[Photo: Mr. George Beckley (seated) with Prince Jonah Kūhiō Kalanianaʻole (standing); Hawaiʻi. SP 54164]

Pehea mai ʻoe, ē Malulani?

Happy Mele Monday!

Today’s featured composition keeps us basking in the afterglow of Father’s Day. This mele, composed by Mrs. Kinoole Pittman, was written for William C. Beckley and dedicated to his son George Beckley.

(Mele translation by Mary Kawena Pukui)

Pehea mai ʻoe, ē Malulani?
How do you fare, O Malulani?

ʻO ke oki pau ʻoe o ka lehua
Thou most wonderful of lehua blossoms

Lihilihi koʻowai o ka uka,
With petals drenched with the upland rain,

Mūkī wai a ka manu.
The blossom sipped by the birds.

A he aha kāu hana ʻo ka uka ‘iuʻiu o Hualālai?
And what do you do in that distant upland of Hualālai?

E hoʻopō ana paha ʻoe me Hiku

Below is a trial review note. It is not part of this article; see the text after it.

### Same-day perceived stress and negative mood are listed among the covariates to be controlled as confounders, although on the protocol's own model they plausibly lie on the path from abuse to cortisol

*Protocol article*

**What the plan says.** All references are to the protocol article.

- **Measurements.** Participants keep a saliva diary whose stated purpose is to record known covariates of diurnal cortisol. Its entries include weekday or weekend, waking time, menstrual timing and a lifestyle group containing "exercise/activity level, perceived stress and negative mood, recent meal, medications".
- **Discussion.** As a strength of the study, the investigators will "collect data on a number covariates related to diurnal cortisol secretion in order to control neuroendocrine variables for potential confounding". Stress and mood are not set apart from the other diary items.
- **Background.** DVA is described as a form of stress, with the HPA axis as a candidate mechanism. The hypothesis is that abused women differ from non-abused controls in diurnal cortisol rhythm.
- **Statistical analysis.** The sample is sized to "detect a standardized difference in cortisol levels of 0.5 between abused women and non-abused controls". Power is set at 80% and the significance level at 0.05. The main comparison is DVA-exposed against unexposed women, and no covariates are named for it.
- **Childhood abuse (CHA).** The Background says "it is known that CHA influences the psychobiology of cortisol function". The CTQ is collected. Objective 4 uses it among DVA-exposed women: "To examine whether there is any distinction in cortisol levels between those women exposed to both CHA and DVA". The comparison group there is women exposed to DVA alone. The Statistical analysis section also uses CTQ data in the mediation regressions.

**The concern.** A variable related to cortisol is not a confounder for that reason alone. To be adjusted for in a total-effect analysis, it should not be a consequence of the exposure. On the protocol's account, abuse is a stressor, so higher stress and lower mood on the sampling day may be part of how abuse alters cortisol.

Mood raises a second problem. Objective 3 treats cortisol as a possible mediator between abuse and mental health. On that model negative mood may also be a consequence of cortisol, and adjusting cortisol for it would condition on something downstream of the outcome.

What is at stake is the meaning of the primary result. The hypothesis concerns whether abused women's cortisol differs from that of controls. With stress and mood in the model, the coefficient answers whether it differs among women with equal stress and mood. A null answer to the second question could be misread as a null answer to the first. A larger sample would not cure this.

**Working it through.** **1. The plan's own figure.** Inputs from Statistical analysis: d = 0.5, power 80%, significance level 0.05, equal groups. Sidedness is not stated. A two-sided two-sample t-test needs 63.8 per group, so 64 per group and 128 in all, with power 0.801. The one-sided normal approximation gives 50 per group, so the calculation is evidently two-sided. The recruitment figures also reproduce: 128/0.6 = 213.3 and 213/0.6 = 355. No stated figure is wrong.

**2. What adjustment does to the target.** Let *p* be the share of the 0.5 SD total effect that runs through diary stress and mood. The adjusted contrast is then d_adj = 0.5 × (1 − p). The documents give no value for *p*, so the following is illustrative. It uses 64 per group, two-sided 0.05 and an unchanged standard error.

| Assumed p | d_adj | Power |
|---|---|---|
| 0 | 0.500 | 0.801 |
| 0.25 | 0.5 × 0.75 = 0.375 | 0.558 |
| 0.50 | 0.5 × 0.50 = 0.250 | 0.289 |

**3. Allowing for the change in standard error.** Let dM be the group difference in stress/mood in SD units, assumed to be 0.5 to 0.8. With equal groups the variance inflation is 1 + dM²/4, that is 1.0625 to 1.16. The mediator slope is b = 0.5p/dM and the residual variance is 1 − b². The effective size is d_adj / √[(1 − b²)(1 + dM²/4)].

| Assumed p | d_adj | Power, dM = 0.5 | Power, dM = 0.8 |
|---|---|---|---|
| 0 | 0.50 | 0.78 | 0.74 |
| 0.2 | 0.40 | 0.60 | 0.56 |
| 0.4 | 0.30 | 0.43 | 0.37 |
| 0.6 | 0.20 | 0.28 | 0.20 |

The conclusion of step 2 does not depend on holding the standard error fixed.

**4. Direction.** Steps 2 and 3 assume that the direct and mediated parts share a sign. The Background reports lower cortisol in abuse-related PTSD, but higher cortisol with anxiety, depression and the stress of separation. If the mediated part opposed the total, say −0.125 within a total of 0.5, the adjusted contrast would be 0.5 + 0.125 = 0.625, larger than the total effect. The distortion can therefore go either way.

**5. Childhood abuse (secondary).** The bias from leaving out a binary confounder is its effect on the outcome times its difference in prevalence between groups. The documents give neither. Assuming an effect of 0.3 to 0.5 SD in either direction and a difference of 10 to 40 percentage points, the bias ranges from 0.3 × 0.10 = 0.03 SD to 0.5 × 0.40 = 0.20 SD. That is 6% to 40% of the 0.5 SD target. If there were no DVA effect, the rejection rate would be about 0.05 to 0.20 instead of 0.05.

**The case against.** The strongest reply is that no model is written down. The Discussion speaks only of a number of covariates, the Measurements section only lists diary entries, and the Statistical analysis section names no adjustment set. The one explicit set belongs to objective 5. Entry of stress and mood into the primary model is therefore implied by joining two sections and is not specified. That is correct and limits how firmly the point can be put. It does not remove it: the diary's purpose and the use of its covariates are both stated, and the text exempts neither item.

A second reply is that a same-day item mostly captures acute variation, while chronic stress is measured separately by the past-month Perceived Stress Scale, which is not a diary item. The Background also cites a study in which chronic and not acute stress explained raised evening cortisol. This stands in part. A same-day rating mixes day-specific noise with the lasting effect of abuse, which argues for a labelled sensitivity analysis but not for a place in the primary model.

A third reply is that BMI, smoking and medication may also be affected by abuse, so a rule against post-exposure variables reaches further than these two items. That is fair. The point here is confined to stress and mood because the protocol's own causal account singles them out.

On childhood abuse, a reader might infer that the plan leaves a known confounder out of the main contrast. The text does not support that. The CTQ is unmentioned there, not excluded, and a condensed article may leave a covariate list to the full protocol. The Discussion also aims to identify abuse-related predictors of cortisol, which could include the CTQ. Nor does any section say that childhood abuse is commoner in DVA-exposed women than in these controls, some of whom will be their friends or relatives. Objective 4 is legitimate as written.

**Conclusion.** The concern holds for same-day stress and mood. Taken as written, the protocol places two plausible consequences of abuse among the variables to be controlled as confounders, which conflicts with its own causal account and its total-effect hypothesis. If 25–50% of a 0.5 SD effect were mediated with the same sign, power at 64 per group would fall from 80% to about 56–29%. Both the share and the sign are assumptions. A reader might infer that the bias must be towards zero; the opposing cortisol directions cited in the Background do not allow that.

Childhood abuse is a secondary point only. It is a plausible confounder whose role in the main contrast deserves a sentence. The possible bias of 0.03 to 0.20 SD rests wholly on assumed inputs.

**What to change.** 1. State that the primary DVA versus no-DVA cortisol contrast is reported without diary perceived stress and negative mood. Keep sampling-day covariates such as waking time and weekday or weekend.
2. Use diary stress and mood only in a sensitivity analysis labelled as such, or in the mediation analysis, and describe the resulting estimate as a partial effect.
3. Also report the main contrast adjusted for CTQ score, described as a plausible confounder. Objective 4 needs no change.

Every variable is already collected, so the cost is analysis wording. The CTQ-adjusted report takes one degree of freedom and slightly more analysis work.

Perhaps spending the night with Hiku

Ka wahine po ʻiu o ka nahele.
The woman in the most distant forest.

He inoa no Moʻoheau-i-ka-ulu-hei-malama.
This is my chant for Moʻoheau-i-ka-ulu-hei-malama.

[Call Number: MS SC Roberts 5.1, pg. 67]

Mele are an invaluable primary resource for Hawaiian scholarship and cultural connection. The Welo Hou: Building Connections to the Roberts Mele Collection project, funded in part by the Institute for Museum and Library Services, will improve the digitization, indexing, and accessibility of a unique and treasured collection of mele dating from pre-Western contact to the early 1900s. This pilot project will serve as a model for improved access to and increased engagement with the Bishop Museum Library & Archives’ other mele collections.

Welo Hou, or to unfurl once again, aims to provide more opportunities for researchers of all levels of Hawaiian language and cultural fluency to access the Roberts Collection with ease, and honors the connections between Hawaiian voices of the past and our community of the present.

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